(ZHAO WUJI, B. 1920)
signed 'Wou-ki ZAO' in Chinese & Pinyin (lower right); signed 'ZAO WOU-Ki' in Pinyin; dated '14.11.63.' (on the reverse)
oil on canvas
131 x 196 cm. (51 1/2 x 77 1/8 in.)
Painted in 1963
Kootz Gallery, New York, USA
Acquired from the above in 1964 and thence by descent to the present owner
Jean Leymarie, Zao Wou-Ki, Documentation by Fran?oise Marquet, Hier et Demain Editions, Paris, France and Ediciones Pol?grafa, Barcelona, Spain, 1978 (illustrated, plate 100, p. 149).
Jean Leymarie, Zao Wou-Ki, Rizzoli International Publications, New York, USA, 1979 (illustrated, plate 100, p. 149).
Massachusetts, USA, Massachusetts Institute of Technology (MIT) - the New Gallery, Zao Wou-ki Exhibition, 1964.

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Lot Essay

At the end of the 1950s, Zao Wou-ki was a young artist in his thirties, and was viewed as a member of the post-war abstract school. He was one of the artists represented by the Galerie de France, and through numerous showings of his work he established a fine working relationship with well-known museums and art dealers around the world. He was especially well known and regarded in North America, where he received the support of New York's influential Kootz Gallery. Showings of his work there every two years led to their acquisition by a number of American museums as well as important private collectors. His name at that time already stood alongside those of other well-known abstractionists such as Hans Hartung, Pierre Soulages, and Alfred Manessier, showing, as Zao Wou-ki said, the "concrete results" of his prodigious creative energies. In a letter to Zao, Manessier said,

You are so different in every way: your mental world, your background, your Chinese origins. Though I had never seen before the kind of scenic world you paint, or the kind of light within it, I can still find in it something that is known to me, something I recognize, and it has taken hold of me and given me a moving experience. While superficially different, you are still one of us, and your inner world is not so distant from mine after all.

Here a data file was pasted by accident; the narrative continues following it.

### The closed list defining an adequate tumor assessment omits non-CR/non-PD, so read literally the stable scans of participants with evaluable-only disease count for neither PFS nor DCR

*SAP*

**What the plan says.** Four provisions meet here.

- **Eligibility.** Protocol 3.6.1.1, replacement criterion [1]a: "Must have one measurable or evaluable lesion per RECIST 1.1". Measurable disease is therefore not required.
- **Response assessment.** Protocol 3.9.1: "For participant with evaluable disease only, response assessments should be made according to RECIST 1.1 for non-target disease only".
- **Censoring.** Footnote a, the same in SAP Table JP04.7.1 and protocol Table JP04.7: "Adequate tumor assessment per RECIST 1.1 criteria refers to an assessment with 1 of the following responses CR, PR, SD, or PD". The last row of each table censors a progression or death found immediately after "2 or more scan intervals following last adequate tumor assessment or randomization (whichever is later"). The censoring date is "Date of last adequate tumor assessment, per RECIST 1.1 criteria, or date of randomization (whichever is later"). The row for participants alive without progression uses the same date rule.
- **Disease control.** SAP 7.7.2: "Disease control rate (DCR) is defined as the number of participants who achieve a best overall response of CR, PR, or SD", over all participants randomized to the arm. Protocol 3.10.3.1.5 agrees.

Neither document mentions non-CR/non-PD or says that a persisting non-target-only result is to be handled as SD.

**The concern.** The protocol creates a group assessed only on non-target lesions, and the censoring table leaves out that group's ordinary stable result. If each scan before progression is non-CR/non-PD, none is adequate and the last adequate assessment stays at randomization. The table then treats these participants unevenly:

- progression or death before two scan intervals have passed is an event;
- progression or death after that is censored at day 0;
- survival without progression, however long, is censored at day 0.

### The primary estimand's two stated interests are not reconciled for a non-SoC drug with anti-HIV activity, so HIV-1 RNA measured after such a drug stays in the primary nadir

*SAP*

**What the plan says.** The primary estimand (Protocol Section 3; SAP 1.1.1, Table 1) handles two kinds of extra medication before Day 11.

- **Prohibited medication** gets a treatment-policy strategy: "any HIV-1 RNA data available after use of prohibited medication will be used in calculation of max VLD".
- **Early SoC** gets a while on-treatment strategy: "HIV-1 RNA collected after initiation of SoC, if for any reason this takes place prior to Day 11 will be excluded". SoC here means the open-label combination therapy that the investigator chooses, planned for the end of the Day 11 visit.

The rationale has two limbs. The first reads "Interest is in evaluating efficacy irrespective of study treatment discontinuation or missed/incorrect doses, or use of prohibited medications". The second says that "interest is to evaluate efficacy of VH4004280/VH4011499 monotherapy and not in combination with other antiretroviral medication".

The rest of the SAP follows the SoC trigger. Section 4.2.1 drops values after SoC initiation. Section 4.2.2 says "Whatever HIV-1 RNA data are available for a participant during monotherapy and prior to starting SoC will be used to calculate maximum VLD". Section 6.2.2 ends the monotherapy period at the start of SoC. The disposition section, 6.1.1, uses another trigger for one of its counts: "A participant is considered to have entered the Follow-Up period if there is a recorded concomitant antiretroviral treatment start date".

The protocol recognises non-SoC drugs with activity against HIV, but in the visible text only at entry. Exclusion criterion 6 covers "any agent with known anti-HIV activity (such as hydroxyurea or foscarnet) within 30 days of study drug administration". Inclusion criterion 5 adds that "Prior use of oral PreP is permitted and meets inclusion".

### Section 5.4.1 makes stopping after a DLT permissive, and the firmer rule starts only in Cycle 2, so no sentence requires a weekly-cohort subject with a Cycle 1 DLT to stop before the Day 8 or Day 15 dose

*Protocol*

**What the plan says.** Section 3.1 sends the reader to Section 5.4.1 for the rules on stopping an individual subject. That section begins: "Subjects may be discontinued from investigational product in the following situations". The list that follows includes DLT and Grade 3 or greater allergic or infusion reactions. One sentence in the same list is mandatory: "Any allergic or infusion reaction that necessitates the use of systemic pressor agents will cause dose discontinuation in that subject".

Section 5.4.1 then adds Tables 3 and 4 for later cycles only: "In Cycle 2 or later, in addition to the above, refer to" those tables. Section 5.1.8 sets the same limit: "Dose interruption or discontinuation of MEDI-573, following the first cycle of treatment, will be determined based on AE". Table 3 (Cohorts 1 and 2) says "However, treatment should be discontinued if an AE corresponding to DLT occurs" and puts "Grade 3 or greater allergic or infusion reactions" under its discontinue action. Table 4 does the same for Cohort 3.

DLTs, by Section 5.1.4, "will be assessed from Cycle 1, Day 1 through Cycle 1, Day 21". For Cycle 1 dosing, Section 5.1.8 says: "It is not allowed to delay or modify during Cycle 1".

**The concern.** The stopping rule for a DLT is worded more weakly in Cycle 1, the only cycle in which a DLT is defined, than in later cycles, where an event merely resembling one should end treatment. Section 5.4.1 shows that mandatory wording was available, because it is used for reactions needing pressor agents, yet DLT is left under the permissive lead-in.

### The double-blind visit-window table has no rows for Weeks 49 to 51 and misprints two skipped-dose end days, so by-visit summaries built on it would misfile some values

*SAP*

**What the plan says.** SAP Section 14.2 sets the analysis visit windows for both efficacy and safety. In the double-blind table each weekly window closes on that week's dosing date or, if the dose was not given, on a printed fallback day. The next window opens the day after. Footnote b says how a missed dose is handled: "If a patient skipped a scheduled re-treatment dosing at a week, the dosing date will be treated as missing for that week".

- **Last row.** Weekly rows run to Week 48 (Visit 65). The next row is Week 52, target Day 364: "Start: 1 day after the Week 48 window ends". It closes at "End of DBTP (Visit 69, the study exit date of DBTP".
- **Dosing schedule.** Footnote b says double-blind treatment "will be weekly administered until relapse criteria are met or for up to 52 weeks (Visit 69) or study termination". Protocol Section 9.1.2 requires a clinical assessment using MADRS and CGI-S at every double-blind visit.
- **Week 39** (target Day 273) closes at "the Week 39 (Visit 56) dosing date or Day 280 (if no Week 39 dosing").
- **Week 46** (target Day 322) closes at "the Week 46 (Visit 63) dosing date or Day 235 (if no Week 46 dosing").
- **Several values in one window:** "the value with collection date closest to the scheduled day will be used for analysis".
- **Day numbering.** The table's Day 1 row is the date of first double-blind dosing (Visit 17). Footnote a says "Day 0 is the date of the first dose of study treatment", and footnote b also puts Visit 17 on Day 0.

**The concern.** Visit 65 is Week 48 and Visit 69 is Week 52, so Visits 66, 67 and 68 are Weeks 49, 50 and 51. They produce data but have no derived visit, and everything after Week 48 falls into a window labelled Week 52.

Manessier's coments reveal how much Zao's work was appreciated in the West, and hint also at the way in which, with its richness of Chinese cultural implication, its meanings nevertheless broke through the linguistic barriers and the cultural chasm between East and West.

Line is one of the most basic formal elements of art, and has always been used both incisively and with broad expressive purpose by Chinese artists. Subjects are interpreted through line in Chinese painting, calligraphy, and sculpture, and even in architecture and dance; it is used not only to frame the outlines and structures of objects, but as a medium for conveying the artist's subjective feelings and frame of mind. Ever since the 1950s, line has been an important formal element of Zao Wou-ki's work, from his Klee-influenced period, in which he outlined figurative subjects and landscape elements, to his mid-1950s works, where it has strong symbolic presence in the form of calligraphic motifs. After 1958, Zao's use of these symbolic "oracle-bone" motifs decreased, and the importance of narrative in his work was reduced, with the result that his lines began to exhibit a purer, more absolute expressiveness. Zao refined and simplified images into the form of motifs, which he then further deconstructed into pure lines, in a process that made the late 1950s and early '60s a crucial transitional period for this artist. Christie's is honored to present four Zao Wou-ki works, 2.11.59 (Lot 1014), 14.11.63 (Lot 1013), and 6.11.85 (Lot 1015) in its 2011 spring Evening Sale. These four works vividly demonstrate how Zao, over a period of 30 years, transcended his earlier achievements to reach new artistic heights.